Rachel presses against your back, wrapping her arms around you. She’s warm, but then again, she has a full length coat on and you’re wearing a second-hand wind breaker and a sweater. “I don’t like it,” she whispers against your ear.
You relax into her, completely legitimate questions about how the hell she got your address still on the tip of your tongue. “Yeah, well,” you chuckle, leaning your head back on her shoulder, “I’m not a huge fan of being cold all the time and having no lights either, but what’s a broke grad student to do?” You shrug and bite back a gasp as Rachel’s arms tighten protectively, possessively, around you.
“I don’t want you to live like this,” Rachel’s still whispering.
You turn as much as she lets you, “I’m open to suggestions.” You’re joking.
You are, but Rachel’s not.
“Would you let me help?”
Two weeks later you’re living in a completely different section of the city, in a studio that probably costs more than your folks’ three-bedroom house back in San Francisco. Rachel visits roughly once a month, after that. Rachel sets up a grocery delivery for you. She leaves her coat behind with a brand new, top of the line smart phone in the right pocket.
You’ve never been the type to look a gift horse in the mouth, or whatever, so you roll with it. If some mysterious rich woman wants to take care of you, if she wants to groan your name in that delicious upper crust British accents of hers on a monthly basis, if she wants you whenever she’s in town and wants to buy your textbooks and take you out to dinners you could never afford, then okay. That’s her prerogative. If making your life easier makes the eccentric, secretive blonde happy, then okay.
You can live with being on call in exchange for all she does for you. You can live with not asking too many questions about what Rachel does, even when you overhear her talking about pay offs and tax loopholes to one of her minions. Rachel calls them all associates, but the more you get to know her, the more you suspect that your lover is some sort of white collar crime boss. She’s clearly the one in charge, and when she leaves the keys to a fucking Tesla behind with a note that she’ll be out of town for a few weeks, you don’t really feel like asking anymore.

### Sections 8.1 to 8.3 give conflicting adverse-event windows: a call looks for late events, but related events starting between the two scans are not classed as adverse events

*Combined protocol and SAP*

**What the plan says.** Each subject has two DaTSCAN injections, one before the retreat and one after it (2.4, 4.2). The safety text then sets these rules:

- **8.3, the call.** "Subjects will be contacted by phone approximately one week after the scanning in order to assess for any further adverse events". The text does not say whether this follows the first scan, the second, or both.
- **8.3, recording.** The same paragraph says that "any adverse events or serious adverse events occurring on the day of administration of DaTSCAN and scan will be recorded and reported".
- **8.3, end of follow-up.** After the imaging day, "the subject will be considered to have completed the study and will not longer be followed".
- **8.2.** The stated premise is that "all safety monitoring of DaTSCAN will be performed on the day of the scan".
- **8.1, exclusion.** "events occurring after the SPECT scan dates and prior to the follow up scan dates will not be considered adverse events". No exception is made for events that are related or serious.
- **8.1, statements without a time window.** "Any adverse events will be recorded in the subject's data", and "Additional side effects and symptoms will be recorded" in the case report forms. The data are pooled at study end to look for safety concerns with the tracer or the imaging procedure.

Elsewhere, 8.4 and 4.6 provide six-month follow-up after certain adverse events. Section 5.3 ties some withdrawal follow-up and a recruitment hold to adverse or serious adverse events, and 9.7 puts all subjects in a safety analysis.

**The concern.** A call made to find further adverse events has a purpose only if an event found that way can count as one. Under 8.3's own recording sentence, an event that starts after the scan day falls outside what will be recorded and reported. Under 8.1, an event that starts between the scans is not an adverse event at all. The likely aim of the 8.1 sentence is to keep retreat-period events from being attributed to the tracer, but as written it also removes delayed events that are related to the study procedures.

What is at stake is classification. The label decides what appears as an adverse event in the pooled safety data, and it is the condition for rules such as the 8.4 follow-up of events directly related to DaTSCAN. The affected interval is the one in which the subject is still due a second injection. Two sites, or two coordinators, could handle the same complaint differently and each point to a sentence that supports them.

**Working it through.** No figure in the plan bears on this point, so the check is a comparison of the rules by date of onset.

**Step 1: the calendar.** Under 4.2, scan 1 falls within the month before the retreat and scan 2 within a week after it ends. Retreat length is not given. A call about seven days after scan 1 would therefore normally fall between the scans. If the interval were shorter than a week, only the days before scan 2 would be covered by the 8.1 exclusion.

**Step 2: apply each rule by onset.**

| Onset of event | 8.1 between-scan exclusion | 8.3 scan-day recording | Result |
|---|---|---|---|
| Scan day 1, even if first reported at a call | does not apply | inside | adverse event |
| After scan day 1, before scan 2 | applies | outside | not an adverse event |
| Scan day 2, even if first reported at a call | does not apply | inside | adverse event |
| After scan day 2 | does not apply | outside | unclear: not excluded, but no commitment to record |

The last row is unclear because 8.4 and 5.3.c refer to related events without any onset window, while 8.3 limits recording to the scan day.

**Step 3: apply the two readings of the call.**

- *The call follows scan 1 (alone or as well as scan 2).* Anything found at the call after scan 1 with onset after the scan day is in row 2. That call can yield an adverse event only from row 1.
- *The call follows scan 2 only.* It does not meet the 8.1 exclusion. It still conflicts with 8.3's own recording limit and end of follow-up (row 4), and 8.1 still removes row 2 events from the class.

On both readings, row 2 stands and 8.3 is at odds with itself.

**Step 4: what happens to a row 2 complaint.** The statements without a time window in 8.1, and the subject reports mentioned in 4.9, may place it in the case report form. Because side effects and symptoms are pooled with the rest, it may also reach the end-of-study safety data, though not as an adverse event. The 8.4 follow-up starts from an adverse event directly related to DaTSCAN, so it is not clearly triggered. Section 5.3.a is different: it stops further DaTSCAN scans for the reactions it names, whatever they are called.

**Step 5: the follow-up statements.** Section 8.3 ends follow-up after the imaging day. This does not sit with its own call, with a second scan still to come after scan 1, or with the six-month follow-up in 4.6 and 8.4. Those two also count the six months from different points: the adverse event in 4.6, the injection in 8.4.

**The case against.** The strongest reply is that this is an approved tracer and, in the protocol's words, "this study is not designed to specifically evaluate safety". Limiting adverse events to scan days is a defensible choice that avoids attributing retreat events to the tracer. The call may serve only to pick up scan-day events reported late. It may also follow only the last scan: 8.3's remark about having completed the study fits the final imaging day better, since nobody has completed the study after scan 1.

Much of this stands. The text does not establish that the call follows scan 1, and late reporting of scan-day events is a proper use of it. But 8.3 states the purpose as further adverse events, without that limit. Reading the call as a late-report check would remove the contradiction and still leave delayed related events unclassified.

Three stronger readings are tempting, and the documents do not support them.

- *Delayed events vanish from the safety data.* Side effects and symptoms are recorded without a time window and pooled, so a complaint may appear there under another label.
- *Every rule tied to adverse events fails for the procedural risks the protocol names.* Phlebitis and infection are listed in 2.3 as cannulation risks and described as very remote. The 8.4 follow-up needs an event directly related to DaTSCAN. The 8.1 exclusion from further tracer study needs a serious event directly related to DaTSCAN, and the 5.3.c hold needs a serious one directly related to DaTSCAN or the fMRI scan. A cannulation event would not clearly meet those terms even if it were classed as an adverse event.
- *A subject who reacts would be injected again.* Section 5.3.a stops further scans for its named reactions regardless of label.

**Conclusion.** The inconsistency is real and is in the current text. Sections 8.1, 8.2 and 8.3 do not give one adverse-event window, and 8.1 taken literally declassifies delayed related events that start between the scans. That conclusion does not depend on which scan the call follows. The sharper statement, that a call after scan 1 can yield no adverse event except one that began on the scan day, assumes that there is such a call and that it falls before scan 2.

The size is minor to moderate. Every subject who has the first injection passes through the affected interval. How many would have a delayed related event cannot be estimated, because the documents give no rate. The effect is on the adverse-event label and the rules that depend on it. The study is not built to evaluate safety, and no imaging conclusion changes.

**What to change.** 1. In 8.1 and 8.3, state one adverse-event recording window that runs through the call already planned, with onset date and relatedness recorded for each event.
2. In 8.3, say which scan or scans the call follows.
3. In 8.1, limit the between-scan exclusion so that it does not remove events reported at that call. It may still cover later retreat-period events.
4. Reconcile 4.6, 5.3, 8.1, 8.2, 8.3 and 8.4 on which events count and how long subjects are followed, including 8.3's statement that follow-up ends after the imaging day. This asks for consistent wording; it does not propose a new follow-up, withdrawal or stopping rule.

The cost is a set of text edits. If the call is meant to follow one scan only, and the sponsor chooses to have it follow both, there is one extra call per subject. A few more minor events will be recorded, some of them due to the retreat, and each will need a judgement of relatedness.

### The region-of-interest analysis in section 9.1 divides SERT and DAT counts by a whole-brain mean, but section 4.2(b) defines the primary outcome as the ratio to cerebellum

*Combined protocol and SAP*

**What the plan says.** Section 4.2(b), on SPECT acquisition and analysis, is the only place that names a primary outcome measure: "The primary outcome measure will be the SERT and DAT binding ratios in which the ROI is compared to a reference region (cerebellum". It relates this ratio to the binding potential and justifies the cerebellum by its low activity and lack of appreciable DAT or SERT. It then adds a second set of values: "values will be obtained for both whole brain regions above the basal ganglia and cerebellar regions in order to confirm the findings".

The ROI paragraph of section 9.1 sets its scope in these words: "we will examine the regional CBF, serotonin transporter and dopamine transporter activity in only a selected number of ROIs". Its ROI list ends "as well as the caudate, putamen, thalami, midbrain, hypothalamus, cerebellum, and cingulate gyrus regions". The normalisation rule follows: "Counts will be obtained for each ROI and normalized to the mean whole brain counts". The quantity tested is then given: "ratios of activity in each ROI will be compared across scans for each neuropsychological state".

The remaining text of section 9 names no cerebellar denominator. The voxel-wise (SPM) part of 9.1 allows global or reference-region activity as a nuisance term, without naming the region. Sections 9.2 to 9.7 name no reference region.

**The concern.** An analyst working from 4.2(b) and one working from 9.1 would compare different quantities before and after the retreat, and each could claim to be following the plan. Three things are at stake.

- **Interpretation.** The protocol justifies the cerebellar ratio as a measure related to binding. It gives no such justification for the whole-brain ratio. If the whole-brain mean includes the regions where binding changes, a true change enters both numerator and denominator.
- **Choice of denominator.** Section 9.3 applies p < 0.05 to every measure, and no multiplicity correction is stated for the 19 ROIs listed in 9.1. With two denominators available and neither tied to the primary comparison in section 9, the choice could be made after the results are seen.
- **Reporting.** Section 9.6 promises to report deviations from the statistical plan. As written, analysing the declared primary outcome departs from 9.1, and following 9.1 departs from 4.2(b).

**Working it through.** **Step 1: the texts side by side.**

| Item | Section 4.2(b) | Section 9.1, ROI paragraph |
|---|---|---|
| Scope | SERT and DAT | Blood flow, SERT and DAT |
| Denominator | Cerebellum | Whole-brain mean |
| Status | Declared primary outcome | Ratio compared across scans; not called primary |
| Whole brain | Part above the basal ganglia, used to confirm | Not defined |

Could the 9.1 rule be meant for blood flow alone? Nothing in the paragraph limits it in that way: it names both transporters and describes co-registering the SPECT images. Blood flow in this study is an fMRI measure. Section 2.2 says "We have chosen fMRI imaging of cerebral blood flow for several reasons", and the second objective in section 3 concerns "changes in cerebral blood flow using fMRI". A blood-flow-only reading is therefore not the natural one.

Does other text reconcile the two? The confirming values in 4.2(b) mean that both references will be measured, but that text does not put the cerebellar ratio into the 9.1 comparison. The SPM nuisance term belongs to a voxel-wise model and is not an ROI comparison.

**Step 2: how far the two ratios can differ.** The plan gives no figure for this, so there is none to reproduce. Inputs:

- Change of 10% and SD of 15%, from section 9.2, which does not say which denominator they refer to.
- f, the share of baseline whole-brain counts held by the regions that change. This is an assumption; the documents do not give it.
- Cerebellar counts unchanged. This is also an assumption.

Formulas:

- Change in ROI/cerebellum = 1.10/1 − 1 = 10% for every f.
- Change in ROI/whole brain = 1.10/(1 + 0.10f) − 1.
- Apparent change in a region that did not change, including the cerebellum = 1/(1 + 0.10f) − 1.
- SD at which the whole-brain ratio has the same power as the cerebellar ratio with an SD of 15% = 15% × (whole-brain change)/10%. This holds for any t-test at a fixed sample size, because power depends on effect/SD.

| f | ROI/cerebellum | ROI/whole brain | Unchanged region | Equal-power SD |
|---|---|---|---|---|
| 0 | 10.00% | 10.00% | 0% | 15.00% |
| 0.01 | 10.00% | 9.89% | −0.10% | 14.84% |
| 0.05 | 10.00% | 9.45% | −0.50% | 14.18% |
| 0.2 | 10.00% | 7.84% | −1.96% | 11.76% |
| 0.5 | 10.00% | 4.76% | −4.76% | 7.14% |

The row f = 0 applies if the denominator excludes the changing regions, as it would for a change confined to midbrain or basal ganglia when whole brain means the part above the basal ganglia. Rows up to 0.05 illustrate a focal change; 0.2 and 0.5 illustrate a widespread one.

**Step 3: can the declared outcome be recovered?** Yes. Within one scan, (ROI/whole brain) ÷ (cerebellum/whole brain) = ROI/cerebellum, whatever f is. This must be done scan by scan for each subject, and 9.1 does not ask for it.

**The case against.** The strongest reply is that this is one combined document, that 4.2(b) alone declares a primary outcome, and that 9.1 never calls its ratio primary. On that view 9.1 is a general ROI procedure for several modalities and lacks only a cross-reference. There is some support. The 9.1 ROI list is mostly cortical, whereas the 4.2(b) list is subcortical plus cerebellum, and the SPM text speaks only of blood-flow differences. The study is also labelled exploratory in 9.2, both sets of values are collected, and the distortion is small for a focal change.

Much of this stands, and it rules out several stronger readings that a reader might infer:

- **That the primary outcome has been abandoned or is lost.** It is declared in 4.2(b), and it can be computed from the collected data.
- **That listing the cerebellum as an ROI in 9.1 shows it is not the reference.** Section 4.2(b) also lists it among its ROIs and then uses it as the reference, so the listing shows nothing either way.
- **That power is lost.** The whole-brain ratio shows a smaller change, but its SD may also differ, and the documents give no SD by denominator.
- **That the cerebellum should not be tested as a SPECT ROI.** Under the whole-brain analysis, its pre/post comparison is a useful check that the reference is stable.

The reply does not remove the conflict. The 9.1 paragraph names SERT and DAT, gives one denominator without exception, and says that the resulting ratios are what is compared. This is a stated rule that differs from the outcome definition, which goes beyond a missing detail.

Three years in, you move in with her. Rachel pulls some strings to get you an interview with the DYAD Institute, a global leader in biomedical research, and encourages you to get your Ph.D. through the University of Toronto. Your parents have started dropping hints that they want to meet your girlfriend, but you put them off. You think your folks would like Rachel, or at least appreciate how much she seems to care for you, but you’re not entirely sure Rachel is your girlfriend.
Yeah, you’re living together. Yeah, she’s been supporting you financially for a while. Yeah, she bought you a car that costs more than a hundred grand for no reason at all except that she could. Rachel travels a lot though, for work, and for all you know she’s got lovers stashed around the world.
It bothers you more than you care to admit. The part of it that should bother you, the part where you’re pretty fucking sure you’re living with a career criminal, doesn’t. You don’t care where the money comes from. What bothers you is the thought that you’re just part of a list to her, just one stop on a whirlwind tour of sex and conference centers and private parties on multi-million dollar yachts. That’s the part that makes you insecure and snippy when your parents ask about the woman you moved to Canada for. Maybe that makes you a bad person, but it’s the truth, and it’s not like she’s killing people.